I crossed the border at Tijuana on foot, then caught the “Tijuana Trolley,” in San Ysidro bound for San Diego where my dear friend Margie picked me up. We caught up over lunch at Stone Brewing Co, then she dropped me off at the car rental place. After a few days in SoCal, I boarded a plane from San Diego back to Texas, almost two months to the day that I left on the bus bound for San Miguel de Allende, ending in one big sweeping clockwise circle through Mexico.
When I set out for San Miguel to revisit an annual New Years tradition with my brother, I never dreamed I would end up in Baja. I figured I would tour around Colonial Mexico for a while, spend a week at the beach, then work my way back north much in the direction I had come. But once I hit the beach in Zihuatanejo, I wanted more, more, more. Having spent most of December in single digit temps, I just couldn’t seem to get warm. Zihau was like a soothing heating pad on my cold and weary bones.
So in trying to decide which direction would afford me a guarantee of more of the same, Baja was the “known entity.” After all, I had spent 17 blissful days there last winter in a slow crawl down the peninsula, stopping at every beach hangout serviced by the ubiquitous Aquila bus line. So if seventeen days was good, what bliss it would be to return this year with no set schedule, right?
But like her pale aquamarine shimmering bays, Baja can be a bit shallow. It’s all about the beach, which is blissful to a certain point. But woman can only live on seafood and sea life for so long. In short, I got a bit bored. Having hit the high spots last year, I thought I would dig deeper this trip. But what I soon learned was, the high spots were the only spots….unless one has their own transportation.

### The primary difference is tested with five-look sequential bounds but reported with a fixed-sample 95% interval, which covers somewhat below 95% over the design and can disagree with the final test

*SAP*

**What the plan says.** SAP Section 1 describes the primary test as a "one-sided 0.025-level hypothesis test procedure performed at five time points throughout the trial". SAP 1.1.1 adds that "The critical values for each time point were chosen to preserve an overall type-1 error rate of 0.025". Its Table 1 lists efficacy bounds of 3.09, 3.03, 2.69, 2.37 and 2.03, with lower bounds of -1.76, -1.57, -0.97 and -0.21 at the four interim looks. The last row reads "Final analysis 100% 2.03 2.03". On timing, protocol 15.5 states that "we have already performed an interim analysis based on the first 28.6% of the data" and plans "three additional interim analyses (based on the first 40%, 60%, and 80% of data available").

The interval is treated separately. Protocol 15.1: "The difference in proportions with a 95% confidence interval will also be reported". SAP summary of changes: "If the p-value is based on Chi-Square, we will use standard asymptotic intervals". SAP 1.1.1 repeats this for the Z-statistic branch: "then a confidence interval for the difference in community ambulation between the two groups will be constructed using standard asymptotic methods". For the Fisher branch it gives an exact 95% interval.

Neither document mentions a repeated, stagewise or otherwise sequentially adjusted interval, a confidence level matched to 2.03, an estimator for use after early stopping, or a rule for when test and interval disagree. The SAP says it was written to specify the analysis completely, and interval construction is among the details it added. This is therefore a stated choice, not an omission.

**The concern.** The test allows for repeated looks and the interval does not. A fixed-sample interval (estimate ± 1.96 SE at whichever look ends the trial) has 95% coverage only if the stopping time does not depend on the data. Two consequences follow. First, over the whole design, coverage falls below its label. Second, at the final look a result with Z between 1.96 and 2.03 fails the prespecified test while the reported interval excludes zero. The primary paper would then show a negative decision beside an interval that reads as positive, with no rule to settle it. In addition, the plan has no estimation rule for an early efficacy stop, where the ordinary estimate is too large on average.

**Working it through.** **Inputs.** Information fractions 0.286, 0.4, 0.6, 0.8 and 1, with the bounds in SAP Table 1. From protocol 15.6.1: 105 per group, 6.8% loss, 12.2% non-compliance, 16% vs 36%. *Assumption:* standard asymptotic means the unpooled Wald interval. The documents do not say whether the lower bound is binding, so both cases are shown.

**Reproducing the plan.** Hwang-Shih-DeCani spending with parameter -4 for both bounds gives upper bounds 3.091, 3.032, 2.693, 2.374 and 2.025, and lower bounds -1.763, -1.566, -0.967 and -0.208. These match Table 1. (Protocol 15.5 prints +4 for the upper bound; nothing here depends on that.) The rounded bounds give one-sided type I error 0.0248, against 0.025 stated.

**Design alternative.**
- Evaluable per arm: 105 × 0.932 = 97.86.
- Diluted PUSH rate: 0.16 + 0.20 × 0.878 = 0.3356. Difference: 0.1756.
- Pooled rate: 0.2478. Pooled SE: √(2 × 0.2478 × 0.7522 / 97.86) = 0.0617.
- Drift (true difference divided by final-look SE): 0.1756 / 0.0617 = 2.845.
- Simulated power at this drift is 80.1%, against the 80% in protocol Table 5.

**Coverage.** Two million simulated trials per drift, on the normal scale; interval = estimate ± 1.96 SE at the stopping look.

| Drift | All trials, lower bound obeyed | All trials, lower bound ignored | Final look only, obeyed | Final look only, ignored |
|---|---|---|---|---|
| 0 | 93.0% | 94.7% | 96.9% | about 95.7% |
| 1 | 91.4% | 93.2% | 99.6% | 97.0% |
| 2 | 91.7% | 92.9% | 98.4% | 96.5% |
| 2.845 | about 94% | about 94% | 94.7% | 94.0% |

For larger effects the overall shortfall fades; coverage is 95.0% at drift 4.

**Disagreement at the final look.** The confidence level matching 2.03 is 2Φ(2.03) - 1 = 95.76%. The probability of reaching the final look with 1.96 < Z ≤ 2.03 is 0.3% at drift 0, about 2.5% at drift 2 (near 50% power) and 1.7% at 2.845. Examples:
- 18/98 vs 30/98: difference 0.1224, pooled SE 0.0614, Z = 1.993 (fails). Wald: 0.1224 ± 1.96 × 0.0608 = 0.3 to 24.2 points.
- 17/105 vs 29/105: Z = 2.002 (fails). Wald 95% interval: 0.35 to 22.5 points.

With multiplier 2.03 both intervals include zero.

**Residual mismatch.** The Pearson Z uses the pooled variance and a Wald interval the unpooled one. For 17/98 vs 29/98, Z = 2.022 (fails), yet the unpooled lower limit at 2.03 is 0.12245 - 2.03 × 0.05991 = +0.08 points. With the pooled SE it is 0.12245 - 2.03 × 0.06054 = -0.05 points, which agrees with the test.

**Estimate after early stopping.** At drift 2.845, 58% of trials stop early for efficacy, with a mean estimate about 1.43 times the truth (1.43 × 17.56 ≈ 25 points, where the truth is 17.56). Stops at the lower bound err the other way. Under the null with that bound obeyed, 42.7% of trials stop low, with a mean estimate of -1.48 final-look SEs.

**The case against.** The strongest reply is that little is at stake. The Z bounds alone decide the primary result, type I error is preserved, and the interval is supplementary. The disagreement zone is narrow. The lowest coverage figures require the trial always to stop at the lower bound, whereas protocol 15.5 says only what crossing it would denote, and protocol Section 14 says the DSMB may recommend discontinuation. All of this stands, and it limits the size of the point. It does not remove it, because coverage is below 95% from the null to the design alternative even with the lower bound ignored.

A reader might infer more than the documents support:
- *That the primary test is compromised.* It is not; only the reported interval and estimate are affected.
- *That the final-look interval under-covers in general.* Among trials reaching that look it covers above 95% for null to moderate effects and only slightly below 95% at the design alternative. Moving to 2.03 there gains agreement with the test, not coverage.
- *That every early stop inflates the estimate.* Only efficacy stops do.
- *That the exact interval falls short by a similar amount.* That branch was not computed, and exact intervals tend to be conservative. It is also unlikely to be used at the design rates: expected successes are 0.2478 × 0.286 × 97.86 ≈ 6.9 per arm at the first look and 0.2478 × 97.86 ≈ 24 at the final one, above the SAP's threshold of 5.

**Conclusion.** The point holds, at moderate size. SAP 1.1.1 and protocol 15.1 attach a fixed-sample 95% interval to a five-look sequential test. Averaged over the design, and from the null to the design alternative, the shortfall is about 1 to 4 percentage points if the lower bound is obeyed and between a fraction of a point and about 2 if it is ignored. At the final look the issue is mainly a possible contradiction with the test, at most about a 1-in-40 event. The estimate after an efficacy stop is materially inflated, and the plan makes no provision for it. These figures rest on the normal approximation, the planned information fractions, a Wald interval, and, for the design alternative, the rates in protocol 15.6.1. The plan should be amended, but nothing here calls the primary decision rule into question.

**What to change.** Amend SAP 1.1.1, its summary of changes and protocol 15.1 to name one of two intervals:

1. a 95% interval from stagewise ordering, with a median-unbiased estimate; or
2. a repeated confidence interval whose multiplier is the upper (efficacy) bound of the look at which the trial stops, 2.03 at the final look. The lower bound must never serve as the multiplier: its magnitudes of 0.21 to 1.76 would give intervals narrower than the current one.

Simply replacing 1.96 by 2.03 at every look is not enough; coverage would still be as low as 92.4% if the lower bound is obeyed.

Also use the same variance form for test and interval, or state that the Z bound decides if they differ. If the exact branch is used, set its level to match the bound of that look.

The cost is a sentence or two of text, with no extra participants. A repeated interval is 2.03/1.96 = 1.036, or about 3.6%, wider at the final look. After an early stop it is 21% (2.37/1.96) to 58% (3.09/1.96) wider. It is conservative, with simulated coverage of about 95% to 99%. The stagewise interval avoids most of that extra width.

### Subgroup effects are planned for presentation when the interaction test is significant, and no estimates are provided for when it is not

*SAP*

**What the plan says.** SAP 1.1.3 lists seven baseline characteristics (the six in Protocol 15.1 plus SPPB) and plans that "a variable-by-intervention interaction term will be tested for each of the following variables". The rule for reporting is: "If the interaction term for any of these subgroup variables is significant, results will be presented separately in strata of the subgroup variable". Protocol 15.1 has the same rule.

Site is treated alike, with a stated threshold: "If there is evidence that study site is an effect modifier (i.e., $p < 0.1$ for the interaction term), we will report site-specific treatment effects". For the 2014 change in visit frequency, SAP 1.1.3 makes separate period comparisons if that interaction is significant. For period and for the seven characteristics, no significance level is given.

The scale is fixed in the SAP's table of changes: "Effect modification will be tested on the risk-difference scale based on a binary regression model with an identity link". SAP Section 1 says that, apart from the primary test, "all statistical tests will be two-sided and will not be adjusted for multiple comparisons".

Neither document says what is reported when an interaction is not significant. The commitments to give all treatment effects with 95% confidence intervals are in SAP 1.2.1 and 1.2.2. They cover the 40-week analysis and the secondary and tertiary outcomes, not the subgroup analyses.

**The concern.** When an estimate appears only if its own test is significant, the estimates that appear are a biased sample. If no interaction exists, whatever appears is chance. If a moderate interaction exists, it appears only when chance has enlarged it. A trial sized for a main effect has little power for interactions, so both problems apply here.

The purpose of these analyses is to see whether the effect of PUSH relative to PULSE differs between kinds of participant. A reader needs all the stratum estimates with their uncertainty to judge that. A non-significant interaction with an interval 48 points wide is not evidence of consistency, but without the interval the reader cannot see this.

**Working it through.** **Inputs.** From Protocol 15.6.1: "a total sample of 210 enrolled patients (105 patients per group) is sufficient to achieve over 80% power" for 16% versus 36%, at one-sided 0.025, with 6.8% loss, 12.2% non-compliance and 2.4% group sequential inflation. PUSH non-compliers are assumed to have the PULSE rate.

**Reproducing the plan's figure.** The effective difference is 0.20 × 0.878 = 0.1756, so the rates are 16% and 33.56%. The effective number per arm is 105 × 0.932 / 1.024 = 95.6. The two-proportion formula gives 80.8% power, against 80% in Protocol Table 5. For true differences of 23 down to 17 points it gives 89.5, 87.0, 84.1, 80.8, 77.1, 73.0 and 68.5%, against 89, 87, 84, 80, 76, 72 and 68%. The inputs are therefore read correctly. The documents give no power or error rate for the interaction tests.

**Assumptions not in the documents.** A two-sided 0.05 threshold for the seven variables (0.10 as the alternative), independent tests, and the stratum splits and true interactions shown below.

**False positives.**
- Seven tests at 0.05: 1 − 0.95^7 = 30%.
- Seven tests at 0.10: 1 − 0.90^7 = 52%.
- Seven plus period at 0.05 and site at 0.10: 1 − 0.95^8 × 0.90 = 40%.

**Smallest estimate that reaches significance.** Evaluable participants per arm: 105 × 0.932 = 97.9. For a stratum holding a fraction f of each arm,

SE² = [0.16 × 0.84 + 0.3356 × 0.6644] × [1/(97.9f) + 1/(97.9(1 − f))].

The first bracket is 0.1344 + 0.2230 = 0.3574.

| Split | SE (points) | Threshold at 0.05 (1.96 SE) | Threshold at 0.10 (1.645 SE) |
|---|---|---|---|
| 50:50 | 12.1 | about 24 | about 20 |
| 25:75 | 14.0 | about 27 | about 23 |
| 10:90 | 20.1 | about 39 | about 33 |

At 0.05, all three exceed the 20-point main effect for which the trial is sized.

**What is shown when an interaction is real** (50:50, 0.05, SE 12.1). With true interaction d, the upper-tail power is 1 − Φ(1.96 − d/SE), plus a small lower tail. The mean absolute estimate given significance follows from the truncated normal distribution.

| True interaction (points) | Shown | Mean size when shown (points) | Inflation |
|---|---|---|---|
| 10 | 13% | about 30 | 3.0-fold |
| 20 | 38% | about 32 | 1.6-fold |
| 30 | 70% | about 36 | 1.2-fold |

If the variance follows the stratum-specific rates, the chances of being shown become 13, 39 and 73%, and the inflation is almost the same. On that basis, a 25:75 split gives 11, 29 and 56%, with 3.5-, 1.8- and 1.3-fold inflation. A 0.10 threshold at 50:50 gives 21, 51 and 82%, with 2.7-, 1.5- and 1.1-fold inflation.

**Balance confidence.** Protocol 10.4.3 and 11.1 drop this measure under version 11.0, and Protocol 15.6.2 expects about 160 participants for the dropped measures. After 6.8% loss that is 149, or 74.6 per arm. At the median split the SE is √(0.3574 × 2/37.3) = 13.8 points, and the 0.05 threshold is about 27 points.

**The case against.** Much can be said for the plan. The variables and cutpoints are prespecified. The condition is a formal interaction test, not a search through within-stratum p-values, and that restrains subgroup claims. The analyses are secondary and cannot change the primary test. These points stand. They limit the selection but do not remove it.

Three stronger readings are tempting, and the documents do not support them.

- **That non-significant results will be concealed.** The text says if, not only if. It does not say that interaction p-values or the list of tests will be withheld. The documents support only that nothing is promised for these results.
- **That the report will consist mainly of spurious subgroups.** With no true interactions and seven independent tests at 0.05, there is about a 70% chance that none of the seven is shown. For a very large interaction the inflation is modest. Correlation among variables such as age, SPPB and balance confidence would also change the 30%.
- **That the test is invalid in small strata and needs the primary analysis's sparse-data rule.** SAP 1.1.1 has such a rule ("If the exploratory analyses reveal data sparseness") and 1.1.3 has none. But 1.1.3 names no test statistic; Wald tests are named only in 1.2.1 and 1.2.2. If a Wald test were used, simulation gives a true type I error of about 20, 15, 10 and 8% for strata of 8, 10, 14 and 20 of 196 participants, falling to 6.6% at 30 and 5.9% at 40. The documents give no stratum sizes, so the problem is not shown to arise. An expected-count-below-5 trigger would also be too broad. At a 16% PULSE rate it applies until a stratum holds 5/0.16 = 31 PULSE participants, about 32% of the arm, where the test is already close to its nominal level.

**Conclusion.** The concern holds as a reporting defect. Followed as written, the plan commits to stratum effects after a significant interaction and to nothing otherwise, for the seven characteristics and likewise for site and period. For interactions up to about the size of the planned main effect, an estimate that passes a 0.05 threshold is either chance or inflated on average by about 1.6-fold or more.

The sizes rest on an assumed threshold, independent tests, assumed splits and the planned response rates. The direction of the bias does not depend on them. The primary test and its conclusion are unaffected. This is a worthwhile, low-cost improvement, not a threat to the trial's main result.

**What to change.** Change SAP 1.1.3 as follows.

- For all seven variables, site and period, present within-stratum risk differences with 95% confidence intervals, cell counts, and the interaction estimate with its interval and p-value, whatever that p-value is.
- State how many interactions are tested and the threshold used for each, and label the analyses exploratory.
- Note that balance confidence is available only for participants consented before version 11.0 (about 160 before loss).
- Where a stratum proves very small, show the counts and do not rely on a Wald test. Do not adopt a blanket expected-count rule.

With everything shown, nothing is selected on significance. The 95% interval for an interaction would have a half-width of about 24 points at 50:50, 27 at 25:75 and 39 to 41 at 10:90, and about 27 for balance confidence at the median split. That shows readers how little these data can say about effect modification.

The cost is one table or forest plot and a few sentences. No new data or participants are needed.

Last year was much warmer. Days were spent languishing, spread out on a sarong with the warm sand beneath my back, a book in one hand and a Tecate’ in the other. Naps were interrupted only by periodic dips to cool off in the invigorating waves. Relaxing swims and sunny-side up floats were like spending the day at a therapeutic spa, all for the cost of a bus ticket.
But it was considerably colder this year. I was there a full month earlier than last year, coupled with the fact that it was an atypically cool winter. I spent this year looking for wind breaks and dodging blowing sand, while gutting up to ease myself inch by inch into the chilly water, jumping the waves to avoid them hitting my tender midsection.
It was an interesting self-examination of what motivates me as a traveler. Maybe if the weather had been warmer and not so windy, I could have spent day after day on the beach reading the books I’d been carrying with me for a month. Maybe if the bus options had offered some variety outside of my same route last year, my exploratory itch would have been scratched.
But I found I missed the color and culture of mainland Mexico. I missed the challenges of navigating my way through menus in Spanish, ATM machines offering only Pesos, and those “assault on the senses” mercados selling pig snouts to chicken feet and everything in between. The extensive, easy and affordable bus systems that lead out in any direction. The beautiful old architecture of the historical colonial towns. The lively plazas filled with music and people meandering, dancing, and visiting each evening. Not that I mind a little “Californication,” but let’s face it, Baja is more like “Mexico Lite.”